Nonfiction | Autobiography / Memoir | Adult | Published in 2000

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First They Killed My Father: A Daughter of Cambodia Remembers is a nonfiction memoir by the Cambodian tác giả Loung Ung. A survivor of the 1970s Cambodian genocide under Pol Pot’s Khmer Rouge regime, Ung wrote the story as an adult looking back on her childhood years between the ages of five and nine. Although some experts criticized the book over its historical accuracy, other critics lauded Ung for capturing the emotional truth of her experiences. (Tuon, Bunkong. “Inaccuracy and Testimonial Literature: The Case of Loung Ung’s First They Killed My Father: A Daughter of Cambodia Remembers.” MELUS: Multi-Ethnic Literature of the United States, vol. 38, no. 3, 2013.) In 2017, Angelina Jolie directed a Golden Globe-nominated film adaptation of First They Killed My Father.


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On a hot mid-April day in 1975, the Khmer Rouge invade Phnom Penh, forcing the Ungs and many other families to evacuate for fear of being killed. Loung, her parents, & her six siblings grab what they can, climb into their truck, & leave the city. Eventually, the gas runs out, forcing the family to lớn walk for seven days to reach the trang chủ of their uncle in the village of Krang Truop, which is run by the Khmer Rouge. Due to lớn the dangers of living in Krang Truop, the family leaves for another village but are unwelcome there too. Finally, in November of 1975, the family settles in a labor camp and village called Ro Leap, where they live for 18 months as the Khmer Rouge slowly starves and kills many Cambodians, including some of Ung’s family members.


The first Ung khổng lồ die is Loung’s older sister Keav, who succumbs lớn food poisoning & dysentery in a filthy infirmary. Six months before her death, Keav was taken from her family lớn work in a camp for teenage girls. Loung’s father, known as Pa, is the next khổng lồ die. In December of 1976, Khmer Rouge soldiers come khổng lồ the Ungs’ hut và ask for help with their truck. They promise he will be back the next day, but he never returns.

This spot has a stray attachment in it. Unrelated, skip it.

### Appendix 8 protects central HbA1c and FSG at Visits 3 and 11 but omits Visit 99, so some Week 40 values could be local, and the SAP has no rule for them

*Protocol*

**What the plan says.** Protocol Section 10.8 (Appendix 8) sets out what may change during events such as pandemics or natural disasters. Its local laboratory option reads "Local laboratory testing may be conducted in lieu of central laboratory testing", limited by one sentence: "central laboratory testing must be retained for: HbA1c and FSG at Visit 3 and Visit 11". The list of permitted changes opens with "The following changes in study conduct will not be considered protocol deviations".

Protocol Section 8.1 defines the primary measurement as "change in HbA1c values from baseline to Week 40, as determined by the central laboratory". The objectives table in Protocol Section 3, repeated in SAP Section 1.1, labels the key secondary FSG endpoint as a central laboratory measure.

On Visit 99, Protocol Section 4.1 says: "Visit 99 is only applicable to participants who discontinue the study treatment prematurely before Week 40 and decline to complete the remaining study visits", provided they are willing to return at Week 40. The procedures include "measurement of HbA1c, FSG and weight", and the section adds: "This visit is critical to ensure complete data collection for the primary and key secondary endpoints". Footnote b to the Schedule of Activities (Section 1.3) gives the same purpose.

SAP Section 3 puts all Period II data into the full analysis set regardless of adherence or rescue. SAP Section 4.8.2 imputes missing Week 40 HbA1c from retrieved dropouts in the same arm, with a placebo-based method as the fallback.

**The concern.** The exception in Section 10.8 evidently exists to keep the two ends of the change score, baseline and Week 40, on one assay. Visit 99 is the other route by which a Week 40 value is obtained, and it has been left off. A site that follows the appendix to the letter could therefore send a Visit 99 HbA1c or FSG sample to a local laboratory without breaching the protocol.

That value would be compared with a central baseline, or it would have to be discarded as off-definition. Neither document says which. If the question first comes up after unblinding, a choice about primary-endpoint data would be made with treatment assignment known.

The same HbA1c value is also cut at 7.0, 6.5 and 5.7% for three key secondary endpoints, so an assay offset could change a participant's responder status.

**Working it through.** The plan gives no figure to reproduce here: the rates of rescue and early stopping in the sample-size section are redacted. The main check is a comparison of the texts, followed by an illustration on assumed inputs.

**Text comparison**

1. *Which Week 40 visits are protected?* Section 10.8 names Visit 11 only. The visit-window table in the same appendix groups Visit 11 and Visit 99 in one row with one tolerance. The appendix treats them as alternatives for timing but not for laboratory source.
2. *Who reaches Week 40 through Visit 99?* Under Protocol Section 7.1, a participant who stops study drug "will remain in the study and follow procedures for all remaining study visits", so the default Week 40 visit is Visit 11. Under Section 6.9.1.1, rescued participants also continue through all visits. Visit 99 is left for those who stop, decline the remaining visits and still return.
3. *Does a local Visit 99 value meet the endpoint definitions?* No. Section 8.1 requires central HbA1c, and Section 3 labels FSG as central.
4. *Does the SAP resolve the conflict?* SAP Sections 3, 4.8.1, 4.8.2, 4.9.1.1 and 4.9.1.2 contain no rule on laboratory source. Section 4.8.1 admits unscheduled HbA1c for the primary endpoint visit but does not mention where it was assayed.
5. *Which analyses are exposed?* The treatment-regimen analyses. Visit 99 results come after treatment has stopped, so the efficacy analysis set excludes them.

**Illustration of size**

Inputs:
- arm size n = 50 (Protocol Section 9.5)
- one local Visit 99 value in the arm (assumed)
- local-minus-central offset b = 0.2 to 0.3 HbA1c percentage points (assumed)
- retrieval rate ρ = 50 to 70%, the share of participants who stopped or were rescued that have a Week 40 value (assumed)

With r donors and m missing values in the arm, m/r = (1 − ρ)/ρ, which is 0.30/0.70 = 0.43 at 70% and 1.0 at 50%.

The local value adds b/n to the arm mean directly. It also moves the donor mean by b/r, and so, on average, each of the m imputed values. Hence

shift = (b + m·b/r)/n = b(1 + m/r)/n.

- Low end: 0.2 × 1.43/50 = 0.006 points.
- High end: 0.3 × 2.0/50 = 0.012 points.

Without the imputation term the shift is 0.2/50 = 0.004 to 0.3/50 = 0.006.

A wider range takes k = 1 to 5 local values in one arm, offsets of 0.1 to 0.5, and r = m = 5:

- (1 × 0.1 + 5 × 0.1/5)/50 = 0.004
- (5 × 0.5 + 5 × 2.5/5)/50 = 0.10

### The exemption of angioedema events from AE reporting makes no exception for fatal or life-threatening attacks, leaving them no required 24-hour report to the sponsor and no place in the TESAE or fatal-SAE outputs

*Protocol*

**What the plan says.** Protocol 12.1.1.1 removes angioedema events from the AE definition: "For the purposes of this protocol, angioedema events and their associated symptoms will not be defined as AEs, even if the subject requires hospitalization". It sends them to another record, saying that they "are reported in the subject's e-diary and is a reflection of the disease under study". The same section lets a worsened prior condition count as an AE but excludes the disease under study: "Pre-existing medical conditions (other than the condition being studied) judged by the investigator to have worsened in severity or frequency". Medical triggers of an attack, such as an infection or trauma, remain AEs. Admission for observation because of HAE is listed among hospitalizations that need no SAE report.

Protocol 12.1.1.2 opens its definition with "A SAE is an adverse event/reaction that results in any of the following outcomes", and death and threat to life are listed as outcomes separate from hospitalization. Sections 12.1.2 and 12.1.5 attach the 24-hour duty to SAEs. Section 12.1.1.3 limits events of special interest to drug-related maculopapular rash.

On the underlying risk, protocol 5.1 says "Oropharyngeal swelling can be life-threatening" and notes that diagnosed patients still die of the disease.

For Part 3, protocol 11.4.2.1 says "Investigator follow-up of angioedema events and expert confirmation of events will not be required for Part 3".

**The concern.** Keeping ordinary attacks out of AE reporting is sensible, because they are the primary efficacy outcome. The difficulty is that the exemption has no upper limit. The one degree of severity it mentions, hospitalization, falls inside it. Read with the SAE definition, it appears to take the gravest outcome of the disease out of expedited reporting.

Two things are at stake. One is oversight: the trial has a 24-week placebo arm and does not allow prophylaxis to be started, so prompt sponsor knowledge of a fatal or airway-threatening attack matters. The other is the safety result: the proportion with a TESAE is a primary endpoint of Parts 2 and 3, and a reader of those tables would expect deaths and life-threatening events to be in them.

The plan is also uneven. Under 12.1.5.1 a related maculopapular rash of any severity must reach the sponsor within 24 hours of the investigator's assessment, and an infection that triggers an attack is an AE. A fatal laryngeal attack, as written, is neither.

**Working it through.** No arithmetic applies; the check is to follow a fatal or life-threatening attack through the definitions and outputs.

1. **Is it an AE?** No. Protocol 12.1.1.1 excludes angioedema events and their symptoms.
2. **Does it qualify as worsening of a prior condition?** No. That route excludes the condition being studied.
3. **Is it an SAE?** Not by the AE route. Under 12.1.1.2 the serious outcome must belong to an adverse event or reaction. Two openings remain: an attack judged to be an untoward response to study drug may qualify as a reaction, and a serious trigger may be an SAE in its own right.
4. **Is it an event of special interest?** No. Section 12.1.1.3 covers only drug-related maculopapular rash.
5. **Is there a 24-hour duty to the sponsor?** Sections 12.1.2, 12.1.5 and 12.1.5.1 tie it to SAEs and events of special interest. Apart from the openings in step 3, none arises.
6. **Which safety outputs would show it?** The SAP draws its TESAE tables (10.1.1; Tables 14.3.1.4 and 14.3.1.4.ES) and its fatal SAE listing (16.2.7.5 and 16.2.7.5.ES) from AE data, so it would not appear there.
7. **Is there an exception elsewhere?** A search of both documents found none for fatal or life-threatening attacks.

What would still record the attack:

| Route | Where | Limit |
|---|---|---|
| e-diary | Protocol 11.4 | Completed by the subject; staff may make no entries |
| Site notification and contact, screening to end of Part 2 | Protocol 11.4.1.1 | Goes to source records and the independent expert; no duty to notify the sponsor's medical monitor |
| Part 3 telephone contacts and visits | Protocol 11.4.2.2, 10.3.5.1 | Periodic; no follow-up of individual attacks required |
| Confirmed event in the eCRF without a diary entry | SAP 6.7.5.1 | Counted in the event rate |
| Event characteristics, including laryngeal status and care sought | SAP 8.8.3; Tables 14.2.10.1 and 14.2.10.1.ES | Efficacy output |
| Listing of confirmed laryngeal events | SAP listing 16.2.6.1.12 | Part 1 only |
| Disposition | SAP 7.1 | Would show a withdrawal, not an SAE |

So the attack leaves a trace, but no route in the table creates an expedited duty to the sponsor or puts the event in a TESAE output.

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Eventually, Loung is taken lớn another labor camp; this one is filled with strong girls, lượt thích her. While she is at the camp, Loung dreams that something happened to her mother. She quickly returns khổng lồ Ro Leap where she learns that her mother and baby sister, Geak, were killed. This is all too much for Loung, who loses consciousness for three days. After returning khổng lồ camp, the leader punishes her. Later, the camp is attacked by the Khmer Rouge who claim that the attacks are the work of the Vietnamese, whom the girls are taught to fear. When the attacks worsen, the girls are forced khổng lồ leave, & Loung ends up in an infirmary. There, she coincidentally meets her remaining family.


As the story continues và the family reunites, their next goal is khổng lồ get as far away from the Khmer Rouge as possible. Once the family finds safety with Vietnamese & Cambodian friends, they arrange for Loung and her older brother Meng to move to America. Loung và Meng end up in a refugee camp in Thailand, where they live an extremely poor existence until an American family sponsors them. After many years living successfully in America, Loung returns khổng lồ Cambodia to reconnect with her remaining family members.